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#045 PATENT DROP - Adobe, Nvidia & EA
personalized fashion recommendations, machine vision in games & smart cars
Sorry it’s been a while. I’m currently in LA working at the intersection of music and web3. It’s an early space, but there are interesting opportunities for creating a new decentralised music economy that rewards creators and their fans alike. If you’re interested in this space or in LA, let’s meet!
Before we get into this week’s filings, there’s also a quick message from this week’s sponsors:
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Okay, let’s get into it…
Fashion recommendation systems suffer from a few core problems.
Firstly, with rapidly changing fashion trends, recommendation systems don’t usually have enough data to process and recommend items from new fashion trends.
Secondly, a lot of existing recommendation systems rely on semantic descriptions rather than visual signals to determine what’s fashionable. But there are obviously huge limitations to relying on words to ascertain fashionability.
In this patent application, Adobe reveals that it’s looking at using deep-learning methods that analyse the visuals of fashion items in order to make personalized recommendations to users.
The model will work by studying user behaviour (e.g. which items are they clicking on, or spending more time looking at) and then extracting both the 'latent’ features of the items that are capturing a user’s attention, and the latent features of a user themselves. Recommendations will then be made in a way that matches items that a specific user will find most interesting.
From studying Adobe patents over the last year, it looks like they are doing a lot of work around AI - specifically using deep learning to understand audio, video or photos. On the one hand, these could be useful for making the existing creator tools better. But with something like this fashion recommendation algorithm, perhaps Adobe is looking at leveraging its deep understanding of images into AI models that can be licensed by other companies - e.g. an e-commerce company selling clothes.
If you read #044 PATENT DROP, you would’ve seen how Nvidia is looking at using gaze detection to determine where a driver is looking and then correspond this to any voice instructions given. For instance, if a driver looks towards the sound system and says “turn it up”, Nvidia’s system will detect that the driver is referring to the volume of the entertainment system.
In this filing, Nvidia go a step further and start exploring using speech and image recognition to enable occupants to deliver voice commands in a car.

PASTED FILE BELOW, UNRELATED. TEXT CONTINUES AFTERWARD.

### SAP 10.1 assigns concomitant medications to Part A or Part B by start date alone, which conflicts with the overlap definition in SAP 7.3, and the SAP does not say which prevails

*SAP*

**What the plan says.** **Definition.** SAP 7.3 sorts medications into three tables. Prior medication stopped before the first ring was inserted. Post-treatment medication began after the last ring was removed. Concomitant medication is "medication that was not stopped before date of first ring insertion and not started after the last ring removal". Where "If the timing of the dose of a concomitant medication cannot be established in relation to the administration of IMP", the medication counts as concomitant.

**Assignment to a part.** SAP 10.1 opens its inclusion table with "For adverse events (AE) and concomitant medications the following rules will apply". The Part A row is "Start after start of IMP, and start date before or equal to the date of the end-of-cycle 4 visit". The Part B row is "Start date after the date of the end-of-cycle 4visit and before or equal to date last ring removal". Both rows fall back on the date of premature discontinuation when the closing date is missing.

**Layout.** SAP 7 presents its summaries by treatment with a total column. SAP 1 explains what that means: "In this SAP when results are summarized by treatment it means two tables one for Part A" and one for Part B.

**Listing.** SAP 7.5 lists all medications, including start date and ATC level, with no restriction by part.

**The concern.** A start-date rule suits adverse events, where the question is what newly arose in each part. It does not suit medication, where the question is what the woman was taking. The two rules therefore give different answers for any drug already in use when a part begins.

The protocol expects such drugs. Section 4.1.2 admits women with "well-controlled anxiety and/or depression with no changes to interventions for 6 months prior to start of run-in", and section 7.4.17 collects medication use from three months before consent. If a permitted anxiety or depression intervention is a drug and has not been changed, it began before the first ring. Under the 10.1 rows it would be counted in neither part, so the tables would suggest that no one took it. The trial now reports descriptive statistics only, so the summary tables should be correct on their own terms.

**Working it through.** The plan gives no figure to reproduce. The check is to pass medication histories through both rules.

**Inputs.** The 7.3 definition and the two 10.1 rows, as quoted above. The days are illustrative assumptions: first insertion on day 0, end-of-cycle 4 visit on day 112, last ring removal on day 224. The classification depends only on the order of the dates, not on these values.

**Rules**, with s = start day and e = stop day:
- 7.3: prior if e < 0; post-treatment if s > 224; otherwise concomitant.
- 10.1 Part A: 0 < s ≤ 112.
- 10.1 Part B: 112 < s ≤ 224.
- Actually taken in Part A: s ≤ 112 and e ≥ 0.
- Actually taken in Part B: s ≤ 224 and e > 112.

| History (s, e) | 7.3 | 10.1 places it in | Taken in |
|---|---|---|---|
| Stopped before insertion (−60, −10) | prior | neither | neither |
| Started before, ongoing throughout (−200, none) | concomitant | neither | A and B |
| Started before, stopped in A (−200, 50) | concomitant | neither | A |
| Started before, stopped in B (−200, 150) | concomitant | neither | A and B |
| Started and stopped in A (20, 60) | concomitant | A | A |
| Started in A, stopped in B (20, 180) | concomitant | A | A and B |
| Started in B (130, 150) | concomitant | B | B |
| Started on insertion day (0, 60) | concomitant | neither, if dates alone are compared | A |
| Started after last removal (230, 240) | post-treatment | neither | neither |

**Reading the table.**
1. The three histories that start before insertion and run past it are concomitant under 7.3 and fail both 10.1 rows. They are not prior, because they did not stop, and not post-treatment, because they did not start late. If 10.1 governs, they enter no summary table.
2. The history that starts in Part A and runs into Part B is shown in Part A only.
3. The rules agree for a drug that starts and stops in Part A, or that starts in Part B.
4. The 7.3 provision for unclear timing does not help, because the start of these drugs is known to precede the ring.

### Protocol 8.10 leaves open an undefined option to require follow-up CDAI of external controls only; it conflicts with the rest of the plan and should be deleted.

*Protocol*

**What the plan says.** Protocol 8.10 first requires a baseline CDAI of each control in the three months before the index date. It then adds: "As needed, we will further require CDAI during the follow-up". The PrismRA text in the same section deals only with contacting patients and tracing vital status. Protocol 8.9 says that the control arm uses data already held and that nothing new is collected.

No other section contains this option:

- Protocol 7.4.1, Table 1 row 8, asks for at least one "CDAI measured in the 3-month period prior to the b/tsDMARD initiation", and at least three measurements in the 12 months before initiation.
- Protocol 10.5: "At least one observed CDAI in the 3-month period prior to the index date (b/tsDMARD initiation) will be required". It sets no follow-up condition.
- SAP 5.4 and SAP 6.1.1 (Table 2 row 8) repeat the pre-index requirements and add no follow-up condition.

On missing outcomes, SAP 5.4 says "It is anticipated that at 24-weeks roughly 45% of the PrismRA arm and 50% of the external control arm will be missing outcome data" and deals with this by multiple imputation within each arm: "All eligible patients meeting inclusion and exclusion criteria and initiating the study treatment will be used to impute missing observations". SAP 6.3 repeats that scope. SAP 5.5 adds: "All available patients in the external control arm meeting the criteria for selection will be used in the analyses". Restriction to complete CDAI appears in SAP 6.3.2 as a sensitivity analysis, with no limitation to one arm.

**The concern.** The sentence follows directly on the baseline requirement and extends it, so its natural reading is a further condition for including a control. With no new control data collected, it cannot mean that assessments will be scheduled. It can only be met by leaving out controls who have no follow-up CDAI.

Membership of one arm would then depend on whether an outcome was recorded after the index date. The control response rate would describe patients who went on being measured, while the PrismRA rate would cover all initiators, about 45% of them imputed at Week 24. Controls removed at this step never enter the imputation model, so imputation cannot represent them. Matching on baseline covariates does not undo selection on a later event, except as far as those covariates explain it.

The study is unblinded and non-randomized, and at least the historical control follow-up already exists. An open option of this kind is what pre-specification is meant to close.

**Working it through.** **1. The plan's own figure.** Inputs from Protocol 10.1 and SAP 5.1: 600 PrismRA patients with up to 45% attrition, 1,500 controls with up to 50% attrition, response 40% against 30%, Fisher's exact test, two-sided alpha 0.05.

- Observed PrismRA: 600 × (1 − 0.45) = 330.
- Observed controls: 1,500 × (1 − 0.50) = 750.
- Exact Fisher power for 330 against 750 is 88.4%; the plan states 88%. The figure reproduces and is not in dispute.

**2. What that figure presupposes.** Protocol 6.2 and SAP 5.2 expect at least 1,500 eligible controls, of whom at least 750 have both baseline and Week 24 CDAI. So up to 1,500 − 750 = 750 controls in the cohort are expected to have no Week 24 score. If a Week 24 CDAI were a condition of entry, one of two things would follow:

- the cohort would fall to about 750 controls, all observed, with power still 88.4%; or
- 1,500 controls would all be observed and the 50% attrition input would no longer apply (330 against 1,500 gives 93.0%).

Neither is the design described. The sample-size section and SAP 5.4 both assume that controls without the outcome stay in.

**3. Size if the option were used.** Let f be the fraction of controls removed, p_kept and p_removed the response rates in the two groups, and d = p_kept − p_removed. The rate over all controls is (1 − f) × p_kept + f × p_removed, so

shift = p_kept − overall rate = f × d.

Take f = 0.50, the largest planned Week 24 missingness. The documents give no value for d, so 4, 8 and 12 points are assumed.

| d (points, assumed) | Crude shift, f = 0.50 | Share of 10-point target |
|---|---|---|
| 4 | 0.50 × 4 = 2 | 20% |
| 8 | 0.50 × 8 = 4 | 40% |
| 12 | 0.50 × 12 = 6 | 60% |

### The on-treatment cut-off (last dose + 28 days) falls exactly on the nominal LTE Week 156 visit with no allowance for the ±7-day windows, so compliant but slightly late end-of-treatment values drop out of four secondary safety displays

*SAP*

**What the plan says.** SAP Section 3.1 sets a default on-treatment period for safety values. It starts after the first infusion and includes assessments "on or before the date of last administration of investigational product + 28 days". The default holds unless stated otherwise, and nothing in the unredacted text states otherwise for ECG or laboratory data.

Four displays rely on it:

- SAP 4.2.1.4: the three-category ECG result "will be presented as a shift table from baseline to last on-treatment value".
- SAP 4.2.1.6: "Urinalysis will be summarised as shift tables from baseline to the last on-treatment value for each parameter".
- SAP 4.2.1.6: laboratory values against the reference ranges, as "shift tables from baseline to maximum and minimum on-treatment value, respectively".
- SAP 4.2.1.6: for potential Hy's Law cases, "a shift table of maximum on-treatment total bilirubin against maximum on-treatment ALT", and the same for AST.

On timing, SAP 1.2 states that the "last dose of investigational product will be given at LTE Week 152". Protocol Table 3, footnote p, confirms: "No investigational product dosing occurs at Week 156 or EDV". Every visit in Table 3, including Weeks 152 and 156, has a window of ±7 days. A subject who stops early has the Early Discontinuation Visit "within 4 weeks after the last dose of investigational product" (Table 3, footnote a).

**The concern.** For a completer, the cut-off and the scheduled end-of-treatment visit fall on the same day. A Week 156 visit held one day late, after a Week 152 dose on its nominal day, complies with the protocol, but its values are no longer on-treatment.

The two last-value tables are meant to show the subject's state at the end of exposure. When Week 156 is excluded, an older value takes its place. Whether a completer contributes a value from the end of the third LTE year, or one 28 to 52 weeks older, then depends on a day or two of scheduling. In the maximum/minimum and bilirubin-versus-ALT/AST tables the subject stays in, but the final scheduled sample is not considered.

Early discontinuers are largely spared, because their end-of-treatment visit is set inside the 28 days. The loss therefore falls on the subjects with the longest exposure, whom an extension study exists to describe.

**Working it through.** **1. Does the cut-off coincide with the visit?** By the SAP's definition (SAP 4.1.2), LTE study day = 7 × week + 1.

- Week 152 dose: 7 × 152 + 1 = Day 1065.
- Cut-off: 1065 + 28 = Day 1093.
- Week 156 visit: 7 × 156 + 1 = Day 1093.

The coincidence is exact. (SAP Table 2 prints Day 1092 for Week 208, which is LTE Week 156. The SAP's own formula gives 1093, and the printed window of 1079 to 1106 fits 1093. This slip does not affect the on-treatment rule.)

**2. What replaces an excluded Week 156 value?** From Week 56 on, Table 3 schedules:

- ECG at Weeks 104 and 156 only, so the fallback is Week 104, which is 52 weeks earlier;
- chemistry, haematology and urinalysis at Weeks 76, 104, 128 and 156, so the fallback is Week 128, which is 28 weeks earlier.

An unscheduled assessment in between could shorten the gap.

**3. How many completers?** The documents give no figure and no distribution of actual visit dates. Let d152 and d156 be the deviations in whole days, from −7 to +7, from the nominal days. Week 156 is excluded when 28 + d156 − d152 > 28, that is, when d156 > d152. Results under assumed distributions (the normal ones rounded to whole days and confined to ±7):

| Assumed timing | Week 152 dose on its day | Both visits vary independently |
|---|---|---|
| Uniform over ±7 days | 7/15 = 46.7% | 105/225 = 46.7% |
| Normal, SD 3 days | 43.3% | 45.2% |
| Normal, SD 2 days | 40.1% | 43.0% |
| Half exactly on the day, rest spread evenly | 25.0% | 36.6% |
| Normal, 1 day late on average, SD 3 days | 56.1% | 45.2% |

For instance, if the driver of a vehicle said “lower Sally’s window”, Nvidia’s system will detect where Sally is sat using cameras + image detection, and then lower the window where she’s sat.
Over time, Nvidia would want to build a system that’s capturing vehicle data and learning about its occupants and their preferences over time. This includes creating audio fingerprints so that the speaker is recognised purely on their voice. For example, some commands should only be followed upon if the driver is saying it.
What’s interesting about this play is that by incorporating sensors and microphone data into a car, there are a lot of data points that can be captured. For example, who is a person’s household, what is the close social network around a household (e.g. the friends who appear in the car from time to time), or what are the things they talk about.
EA (developers of FIFA) is looking at using machine vision to improve the reliability of their games.
It’s going to do this by comparing virtual-world sporting events from a game, to data from real world sporting events.
For example, a machine vision model might be able to detect images from gameplay and see if it appears to violate natural laws of physics from real world footage. This could help game developers quickly identify and debug issues in gameplay.
Moreover, with nearly infinite footage of real world events existing online, machine vision could help us develop virtual games that display realistic human behaviour much more easily. For instance, in the filing, EA mention that using real world footage of a player celebrating winning the Stanley Cup could be used to automatically create a similar scene in the virtual world.
As the metaverse begins to take shape and we build out increasingly complex virtual worlds, machine vision will become an essential tool to mimicking the real world in game environments quickly and cheaply. It’s fascinating seeing EA apply this in the context of sports games.
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